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N243CW accident description

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Crash location 42.261389°N, 71.869167°W
Nearest city Worcester, MA
42.262593°N, 71.802293°W
3.4 miles away
Tail number N243CW
Accident date 24 Oct 2015
Aircraft type Mooney M20M
Additional details: None

NTSB Factual Report


On October 24, 2015, at 0753 eastern daylight time, a Mooney M20M, N243CW, was substantially damaged when it impacted terrain shortly after taking off from Worcester Regional Airport (ORH), Worcester, Massachusetts. The airline transport pilot was fatally injured. The airplane was registered to and operated by the pilot under the provisions of 14 Code of Federal Regulations Part 91. Visual meteorological conditions prevailed, and no flight plan was filed for the local personal flight.

There was no radar coverage of the area. Airport security cameras captured partial segments of the flight and showed that the airplane took off from runway 11. One camera showed the airplane in flight, climbing over the intersection of runway 15 about 1,500 ft from the departure end of the 7,000-ft-long takeoff runway. Using the height of the airplane's tail as a reference, the estimated altitude of the airplane was about 80 to 90 ft above the runway surface at that point, climbing in a slight right turn.

The airplane then flew out of view and reappeared about 16 seconds later headed in the roughly the opposite direction of takeoff. Based on the approximate height of the control tower, the airplane appeared to be about 200 ft above the ground in a shallow, climbing right turn. The airplane's nose then began dropping, and the right bank angle increased. The airplane continued to turn to the right in an increasingly nose-down attitude as it descended into a stand of trees.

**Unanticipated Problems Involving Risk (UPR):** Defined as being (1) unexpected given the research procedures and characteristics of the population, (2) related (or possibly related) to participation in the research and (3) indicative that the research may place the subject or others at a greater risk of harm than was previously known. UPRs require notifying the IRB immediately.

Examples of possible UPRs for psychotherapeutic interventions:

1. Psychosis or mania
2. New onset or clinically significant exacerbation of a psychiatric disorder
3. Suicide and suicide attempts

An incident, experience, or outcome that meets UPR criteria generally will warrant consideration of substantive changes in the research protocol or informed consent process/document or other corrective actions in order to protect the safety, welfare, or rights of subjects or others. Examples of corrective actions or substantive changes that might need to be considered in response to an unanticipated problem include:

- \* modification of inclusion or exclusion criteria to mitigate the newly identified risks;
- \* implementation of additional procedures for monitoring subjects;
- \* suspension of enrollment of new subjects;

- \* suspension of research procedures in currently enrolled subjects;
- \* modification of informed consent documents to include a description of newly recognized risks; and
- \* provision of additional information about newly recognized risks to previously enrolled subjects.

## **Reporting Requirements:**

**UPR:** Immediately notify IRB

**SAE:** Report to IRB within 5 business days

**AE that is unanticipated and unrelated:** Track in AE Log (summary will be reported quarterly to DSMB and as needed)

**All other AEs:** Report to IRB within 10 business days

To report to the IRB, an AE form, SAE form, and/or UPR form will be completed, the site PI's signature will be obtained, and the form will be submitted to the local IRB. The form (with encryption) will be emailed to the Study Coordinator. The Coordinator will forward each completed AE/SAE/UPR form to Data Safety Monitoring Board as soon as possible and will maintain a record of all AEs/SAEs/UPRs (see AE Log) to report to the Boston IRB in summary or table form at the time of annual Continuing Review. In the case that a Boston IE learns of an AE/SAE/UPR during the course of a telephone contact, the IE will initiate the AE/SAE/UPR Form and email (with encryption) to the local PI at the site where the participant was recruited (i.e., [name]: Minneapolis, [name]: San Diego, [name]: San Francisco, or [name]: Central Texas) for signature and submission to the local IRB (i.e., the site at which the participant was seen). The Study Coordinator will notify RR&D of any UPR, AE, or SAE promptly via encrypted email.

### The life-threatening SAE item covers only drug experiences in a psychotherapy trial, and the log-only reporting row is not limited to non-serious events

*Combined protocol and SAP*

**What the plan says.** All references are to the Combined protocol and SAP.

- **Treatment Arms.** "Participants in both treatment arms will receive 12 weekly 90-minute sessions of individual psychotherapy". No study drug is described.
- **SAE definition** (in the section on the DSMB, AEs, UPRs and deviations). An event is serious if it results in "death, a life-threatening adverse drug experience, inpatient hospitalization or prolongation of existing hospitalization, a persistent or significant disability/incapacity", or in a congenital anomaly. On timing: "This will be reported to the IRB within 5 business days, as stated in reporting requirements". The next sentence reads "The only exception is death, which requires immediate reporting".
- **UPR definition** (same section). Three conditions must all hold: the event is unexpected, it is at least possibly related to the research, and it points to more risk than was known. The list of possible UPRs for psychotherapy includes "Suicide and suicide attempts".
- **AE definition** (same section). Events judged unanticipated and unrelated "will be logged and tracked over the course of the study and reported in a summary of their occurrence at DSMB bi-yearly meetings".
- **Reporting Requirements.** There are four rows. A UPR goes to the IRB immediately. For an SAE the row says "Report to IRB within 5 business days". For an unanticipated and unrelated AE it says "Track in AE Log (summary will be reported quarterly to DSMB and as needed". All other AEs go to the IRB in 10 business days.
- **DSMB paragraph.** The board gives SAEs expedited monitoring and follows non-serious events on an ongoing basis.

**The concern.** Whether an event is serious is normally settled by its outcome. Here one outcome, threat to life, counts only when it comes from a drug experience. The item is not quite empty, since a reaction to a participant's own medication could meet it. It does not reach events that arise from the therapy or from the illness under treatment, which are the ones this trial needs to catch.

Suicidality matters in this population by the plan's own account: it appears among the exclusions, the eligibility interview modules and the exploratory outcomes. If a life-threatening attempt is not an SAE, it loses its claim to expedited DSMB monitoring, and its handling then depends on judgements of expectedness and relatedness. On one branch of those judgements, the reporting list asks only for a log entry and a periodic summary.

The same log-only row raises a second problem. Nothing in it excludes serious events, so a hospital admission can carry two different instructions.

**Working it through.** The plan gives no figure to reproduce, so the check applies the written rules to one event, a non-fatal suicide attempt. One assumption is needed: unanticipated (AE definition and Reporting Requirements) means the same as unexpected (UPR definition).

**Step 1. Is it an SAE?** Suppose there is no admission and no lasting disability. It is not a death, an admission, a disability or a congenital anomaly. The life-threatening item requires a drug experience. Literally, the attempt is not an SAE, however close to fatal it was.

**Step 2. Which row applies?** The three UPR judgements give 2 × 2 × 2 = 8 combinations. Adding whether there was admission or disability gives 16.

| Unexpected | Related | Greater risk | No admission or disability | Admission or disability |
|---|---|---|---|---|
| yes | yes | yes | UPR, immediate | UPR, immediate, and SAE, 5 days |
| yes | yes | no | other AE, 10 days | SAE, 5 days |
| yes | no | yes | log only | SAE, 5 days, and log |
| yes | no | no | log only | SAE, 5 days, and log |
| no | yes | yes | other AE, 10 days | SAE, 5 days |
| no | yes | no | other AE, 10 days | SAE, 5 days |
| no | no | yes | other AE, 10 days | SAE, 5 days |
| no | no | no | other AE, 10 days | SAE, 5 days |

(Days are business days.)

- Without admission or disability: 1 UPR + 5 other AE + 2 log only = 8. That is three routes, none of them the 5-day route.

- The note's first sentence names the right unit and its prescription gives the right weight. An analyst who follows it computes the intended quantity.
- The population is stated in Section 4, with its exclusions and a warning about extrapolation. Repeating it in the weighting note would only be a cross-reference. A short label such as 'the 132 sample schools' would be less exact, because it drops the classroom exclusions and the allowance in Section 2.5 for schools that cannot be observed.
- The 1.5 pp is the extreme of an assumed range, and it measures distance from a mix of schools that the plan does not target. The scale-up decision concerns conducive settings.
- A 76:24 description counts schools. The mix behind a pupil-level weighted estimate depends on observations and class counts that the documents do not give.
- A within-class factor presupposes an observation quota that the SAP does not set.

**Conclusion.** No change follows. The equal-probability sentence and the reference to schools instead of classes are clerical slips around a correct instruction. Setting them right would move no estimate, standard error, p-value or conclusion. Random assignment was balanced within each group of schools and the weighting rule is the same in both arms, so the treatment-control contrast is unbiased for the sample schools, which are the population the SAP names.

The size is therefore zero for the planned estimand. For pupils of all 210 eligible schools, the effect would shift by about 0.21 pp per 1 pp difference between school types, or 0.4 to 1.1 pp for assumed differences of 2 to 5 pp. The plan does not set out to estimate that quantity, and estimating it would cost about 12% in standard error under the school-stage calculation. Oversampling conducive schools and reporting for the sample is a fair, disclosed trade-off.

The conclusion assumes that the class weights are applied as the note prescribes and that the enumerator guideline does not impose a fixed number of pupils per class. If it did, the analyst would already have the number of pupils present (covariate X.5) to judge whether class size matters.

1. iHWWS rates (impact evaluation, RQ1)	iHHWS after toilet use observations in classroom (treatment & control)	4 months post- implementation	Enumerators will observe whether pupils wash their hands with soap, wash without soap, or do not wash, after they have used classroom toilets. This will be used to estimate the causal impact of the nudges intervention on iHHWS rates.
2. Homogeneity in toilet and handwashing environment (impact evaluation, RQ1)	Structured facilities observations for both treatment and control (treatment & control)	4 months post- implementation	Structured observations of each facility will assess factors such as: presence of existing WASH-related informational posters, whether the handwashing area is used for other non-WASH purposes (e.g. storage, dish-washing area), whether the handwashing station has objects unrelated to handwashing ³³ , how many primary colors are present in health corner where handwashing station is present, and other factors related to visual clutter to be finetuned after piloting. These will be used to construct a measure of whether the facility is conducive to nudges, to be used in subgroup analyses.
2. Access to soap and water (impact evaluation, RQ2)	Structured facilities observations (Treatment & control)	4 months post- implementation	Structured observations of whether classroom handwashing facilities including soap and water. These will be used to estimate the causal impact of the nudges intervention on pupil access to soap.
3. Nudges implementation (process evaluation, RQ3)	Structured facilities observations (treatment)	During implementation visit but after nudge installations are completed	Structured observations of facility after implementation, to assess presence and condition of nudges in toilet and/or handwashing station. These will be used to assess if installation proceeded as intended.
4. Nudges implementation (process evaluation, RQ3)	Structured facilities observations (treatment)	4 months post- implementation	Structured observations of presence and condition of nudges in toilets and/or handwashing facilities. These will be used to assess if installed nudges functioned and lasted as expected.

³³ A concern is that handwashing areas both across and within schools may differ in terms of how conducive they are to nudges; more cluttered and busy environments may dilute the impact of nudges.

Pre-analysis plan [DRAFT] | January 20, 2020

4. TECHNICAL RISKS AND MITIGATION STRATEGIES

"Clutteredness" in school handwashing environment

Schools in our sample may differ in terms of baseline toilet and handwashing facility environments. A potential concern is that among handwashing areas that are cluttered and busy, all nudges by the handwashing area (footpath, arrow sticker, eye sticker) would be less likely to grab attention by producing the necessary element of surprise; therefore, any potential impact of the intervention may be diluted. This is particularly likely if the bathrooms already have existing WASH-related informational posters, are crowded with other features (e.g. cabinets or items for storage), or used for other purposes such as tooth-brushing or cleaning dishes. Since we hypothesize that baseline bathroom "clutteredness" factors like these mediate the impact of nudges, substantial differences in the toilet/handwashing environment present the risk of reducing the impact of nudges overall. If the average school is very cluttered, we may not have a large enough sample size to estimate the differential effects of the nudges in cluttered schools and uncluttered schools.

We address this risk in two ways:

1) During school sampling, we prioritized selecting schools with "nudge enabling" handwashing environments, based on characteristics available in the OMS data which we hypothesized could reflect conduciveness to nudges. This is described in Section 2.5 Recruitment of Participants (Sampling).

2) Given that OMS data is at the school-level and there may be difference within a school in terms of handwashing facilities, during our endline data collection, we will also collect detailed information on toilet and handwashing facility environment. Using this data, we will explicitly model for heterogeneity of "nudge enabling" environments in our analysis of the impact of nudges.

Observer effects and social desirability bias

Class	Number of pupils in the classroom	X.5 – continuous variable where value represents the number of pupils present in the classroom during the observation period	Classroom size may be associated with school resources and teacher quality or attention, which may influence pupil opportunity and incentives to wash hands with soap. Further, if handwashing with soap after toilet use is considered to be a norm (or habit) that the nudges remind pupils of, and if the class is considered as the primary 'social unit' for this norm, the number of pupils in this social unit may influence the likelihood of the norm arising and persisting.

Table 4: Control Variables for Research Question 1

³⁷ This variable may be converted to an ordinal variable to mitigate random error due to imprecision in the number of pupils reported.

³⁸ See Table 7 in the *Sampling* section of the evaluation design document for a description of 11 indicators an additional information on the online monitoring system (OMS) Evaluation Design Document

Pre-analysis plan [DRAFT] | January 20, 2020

According to Federal Aviation Administration (FAA) records, the pilot held an airline transport pilot certificate with ratings for airplane single- and multi-engine land, as well as a flight engineer certificate. He held an FAA third-class medical certificate, issued July 11, 2014. On the application for this medical certificate, the pilot reported a total flight experience of 7,217 hours. The pilot's logbook was not recovered.


The four-seat, low-wing airplane was manufactured in 1996. It was powered by a 310-horsepower Lycoming TIO-540 engine and equipped with a three-blade, constant-speed McCauley propeller.

A review of maintenance records revealed that the airplane's most recent annual inspection was completed on April 14, 2015. At that time, the airframe had accumulated 2,872.8 total flight hours.

The engine logbooks could not be located. According to engine manufacturer data, the engine was manufactured in 1993 and returned once to their facility where it was overhauled in December 2001. According to the manufacturer's records, the engine was placed in service on the accident airplane on March 1, 2002. The investigation could not determine if the engine received a subsequent overhaul at another facility. The manufacturer recommended that the engine be overhauled every 2,000 hours or 12 years, whichever occurred first.


The 1154 recorded weather observation at ORH included wind from 350° at 8 knots, visibility 10 miles, overcast skies at 2,700 ft, temperature 1°C, dew point -3°C, and altimeter 30.39 inches of mercury.


The accident site was located in flat, wooded terrain, and the wreckage was confined to an area extending about 100 ft. There was no wreckage path; the airplane came almost straight down through the trees. There was no evidence of smoke or fire.

The propeller and spinner were found together, separated from the main wreckage, and mostly buried in the ground. The spinner exhibited fore-to-aft crushing, and none of the three propeller blades exhibited evidence typical of engine power at impact.

All flight control surfaces were accounted for at the accident site. The left wing was separated from the fuselage about 4 ft from the wing root, and the right wing was mostly still attached. The left horizontal stabilizer was separated from the airplane, and the right horizontal stabilizer remained attached. Flight control continuity was confirmed from the flight control surfaces to the cockpit.